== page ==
Risk management expert Adriano Lanzilotto explains what supply chains and SatNavs have in common, and why data is the most important tool in a risk manager’s arsenal.
What do supply chain risk management and SatNavs have in common?
I’ll tell you a story that I am sure will resonate. It didn’t happen to me but it might have. And to you as well. Or maybe it has!
A tourist ended up on a five-and-half-hour drive halfway across Iceland after the GPS he used led him to the wrong address.
Noel Santillan, from New Jersey, had just flown in from the US and was supposed to be staying at a hotel in Reykjavík. However, the instructions on the GPS took him 266 miles (428km) away to Siglufjörður, a tiny fishing village in the north of the country.
According to The Reykjavík Grapevine, the mistake came about because Santillan inputted the address for Hotel Fron, which is located in Laugarvegur, Reykjavík.
Coincidentally, the village of Siglufjörður also had a road named Laugarvegur - the destination that he was directed to. This meant that the journey, which should have taken just under an hour, ended up being five-and-half-hours long.
I would have done the same, all those random consonants are very confusing.
What’s this got to do with Supply Chain risk?
Believe it or not, this type of data mishap is one of the biggest problems risk managers, brokers and insurers face when trying to come up with a solution for managing and transferring supply chain risks.
Supply chain risk assessment starts with supply chain mapping. Supplier locations need to be correctly reported and desk-top assessed to make sure weak links and obvious exposures are identified.
A classic example is mapping your key suppliers to determine the potential for aggregation of natural catastrophes exposures.
Once you have a list of accurate addresses, you can, for example, plot the locations on maps to establish whether or not there are potential exposures from flood, earthquake, hail and other perils.
The key word in the sentence above is “accurate”.
”Supply chain risk assessment starts with supply chain mapping.”
How well do you know your suppliers? Do you know them all, deep down in the chain, across all the tiers?
Having a list of company names and addresses is a good start, but is this list reliable? Under how many different names does the same supplier appear in your register?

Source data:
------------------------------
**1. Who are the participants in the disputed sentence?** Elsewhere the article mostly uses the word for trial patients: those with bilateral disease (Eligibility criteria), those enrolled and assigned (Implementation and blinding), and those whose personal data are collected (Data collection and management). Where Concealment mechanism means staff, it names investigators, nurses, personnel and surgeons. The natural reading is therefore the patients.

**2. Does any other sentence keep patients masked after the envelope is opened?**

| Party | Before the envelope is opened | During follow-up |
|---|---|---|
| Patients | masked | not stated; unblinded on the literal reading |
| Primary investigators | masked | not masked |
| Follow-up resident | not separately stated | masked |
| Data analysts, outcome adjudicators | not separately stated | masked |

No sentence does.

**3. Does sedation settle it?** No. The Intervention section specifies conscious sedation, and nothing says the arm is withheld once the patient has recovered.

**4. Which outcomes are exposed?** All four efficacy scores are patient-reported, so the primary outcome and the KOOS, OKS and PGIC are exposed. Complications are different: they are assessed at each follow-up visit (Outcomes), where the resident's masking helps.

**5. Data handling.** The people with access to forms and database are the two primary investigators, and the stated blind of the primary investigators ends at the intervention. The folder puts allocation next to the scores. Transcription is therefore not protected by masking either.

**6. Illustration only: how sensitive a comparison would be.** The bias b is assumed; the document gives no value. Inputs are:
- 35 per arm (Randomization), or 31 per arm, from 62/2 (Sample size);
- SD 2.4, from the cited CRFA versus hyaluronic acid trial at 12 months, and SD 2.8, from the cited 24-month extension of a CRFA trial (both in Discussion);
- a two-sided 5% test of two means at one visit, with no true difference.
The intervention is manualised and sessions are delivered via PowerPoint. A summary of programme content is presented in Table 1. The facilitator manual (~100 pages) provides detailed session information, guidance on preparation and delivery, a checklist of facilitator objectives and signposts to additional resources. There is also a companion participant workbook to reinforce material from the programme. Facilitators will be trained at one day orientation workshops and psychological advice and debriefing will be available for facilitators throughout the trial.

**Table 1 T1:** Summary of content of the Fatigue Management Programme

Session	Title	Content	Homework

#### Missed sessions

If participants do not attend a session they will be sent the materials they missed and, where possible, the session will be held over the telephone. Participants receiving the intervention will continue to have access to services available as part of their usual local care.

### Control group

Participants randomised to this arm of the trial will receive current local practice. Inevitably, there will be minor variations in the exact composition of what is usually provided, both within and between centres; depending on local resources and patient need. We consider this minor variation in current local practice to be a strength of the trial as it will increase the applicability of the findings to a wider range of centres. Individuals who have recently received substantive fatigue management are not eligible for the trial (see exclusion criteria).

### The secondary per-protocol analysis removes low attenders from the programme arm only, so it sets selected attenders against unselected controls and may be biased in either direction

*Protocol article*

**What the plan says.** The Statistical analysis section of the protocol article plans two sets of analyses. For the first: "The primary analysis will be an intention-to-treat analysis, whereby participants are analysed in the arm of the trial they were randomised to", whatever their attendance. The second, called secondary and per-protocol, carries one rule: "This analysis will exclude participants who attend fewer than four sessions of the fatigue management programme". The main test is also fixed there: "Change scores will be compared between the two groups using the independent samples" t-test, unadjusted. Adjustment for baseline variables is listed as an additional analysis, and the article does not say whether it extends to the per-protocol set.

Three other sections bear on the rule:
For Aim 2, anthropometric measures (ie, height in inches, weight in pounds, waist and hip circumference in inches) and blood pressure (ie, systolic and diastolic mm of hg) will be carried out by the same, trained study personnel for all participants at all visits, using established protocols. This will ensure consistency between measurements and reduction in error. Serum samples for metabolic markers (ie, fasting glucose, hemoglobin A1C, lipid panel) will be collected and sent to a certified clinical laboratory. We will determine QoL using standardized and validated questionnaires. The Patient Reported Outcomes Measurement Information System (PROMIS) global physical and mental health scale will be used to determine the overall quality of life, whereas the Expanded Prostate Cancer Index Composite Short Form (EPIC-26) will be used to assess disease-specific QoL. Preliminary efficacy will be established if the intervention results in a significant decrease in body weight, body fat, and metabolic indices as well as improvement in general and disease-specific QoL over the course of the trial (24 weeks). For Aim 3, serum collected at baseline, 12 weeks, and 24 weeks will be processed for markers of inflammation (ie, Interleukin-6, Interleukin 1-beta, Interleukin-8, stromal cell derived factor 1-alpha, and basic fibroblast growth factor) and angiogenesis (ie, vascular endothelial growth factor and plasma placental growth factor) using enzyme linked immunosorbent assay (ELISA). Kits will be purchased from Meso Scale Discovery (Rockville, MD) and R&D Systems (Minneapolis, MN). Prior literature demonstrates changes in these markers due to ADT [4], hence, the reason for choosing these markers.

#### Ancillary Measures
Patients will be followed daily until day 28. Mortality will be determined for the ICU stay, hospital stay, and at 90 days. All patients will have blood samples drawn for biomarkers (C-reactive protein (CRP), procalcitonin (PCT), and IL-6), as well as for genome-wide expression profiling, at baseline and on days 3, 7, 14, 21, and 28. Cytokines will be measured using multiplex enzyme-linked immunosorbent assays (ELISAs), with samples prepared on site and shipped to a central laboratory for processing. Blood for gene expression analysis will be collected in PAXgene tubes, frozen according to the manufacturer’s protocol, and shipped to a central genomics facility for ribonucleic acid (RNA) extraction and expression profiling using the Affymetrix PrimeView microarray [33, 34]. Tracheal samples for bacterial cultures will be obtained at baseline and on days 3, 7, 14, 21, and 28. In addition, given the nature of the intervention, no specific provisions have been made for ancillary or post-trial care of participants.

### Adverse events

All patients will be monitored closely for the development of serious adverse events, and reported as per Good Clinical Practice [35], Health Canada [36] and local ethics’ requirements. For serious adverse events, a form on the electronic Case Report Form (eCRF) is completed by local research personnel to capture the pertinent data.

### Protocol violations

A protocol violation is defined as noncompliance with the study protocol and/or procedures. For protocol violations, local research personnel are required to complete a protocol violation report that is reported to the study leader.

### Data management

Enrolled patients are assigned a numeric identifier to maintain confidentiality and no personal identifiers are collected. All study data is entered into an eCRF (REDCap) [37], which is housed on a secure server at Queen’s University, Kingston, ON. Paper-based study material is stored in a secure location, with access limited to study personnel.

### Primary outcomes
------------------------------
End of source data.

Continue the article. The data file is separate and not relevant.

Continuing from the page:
Let’s assume you have also carried out a supply chain business impact analysis, where you have mapped your key revenue streams and key products and identified a few key suppliers or third-party contract manufacturers that are driving the majority of your revenues.
Say, for instance, you now know that a particular supplier is responsible for £50 million of your company’s revenues.
As a risk manager, you may feel safe because you checked the address they have provided and you know it’s not in a flood or hurricane-prone area.
You have decided that you want your insurer to visit it (actually you want to go there yourself to establish whether their risk management programmes are up to scratch) but you think this can wait a few months.
”How well do you know your suppliers? Do you know them all, deep down in the chain, across all the tiers?”
The problem though, is that they have reported their headquarters office address rather than the address of their manufacturing plant. And you have allocated those £50 million to a bunch of computers on the 32nd floor of a skyscraper in New York, rather than where that money is actually generated.
Not only that: you have also provided your insurer with the same information, so they covered the same bunch of computers and desks for £50 million, but not the plant, for which there is only a nominal, “unscheduled locations” cover which excluded natural hazards.
And as you realise this, the plant is being battered by high winds and leaking everywhere. Because it’s in Puerto Rico.
Like Noel, you have ended up miles away from the right spot in your risk management journey.
Never mind suppliers, these considerations are actually also valid for your own organisation’s locations. Think about when you are collecting values for your annual insurance renewal.
”Don’t take data for “granted”. Do your own due diligence.”
Another classic example is multiple entries for the same location. You may fail to identify a large revenue-generating location because it was reported as 4 different entries with 4 different addresses, for example, the 4 side entrances of a large, rectangular building.
The values may have been reported under 4 different names, representing different subsidiaries or divisions of the same company.
While the addresses may be correct this time, partial business interruption values may be allocated to each of such entries, so this location would fail to show when sorting the locations by value.
So accuracy, consistency and reliability of data is the most important thing.
“Data” is the plural of “Datum”, a Latin word that means “given”. Something that is given to you to use, something that is “granted”.
But here’s the advice: don’t take data for “granted”. Do your own due diligence.
You can use the most powerful AI tools on the planet, but remember: your analysis is as good as your data. Garbage in means garbage out.
Adriano Lanzilotto helps risk managers, CROs and insurance buyers assess and manage their property risks, optimise their risk transfer strategies, raise their profile within their organisations and make their businesses more resilient.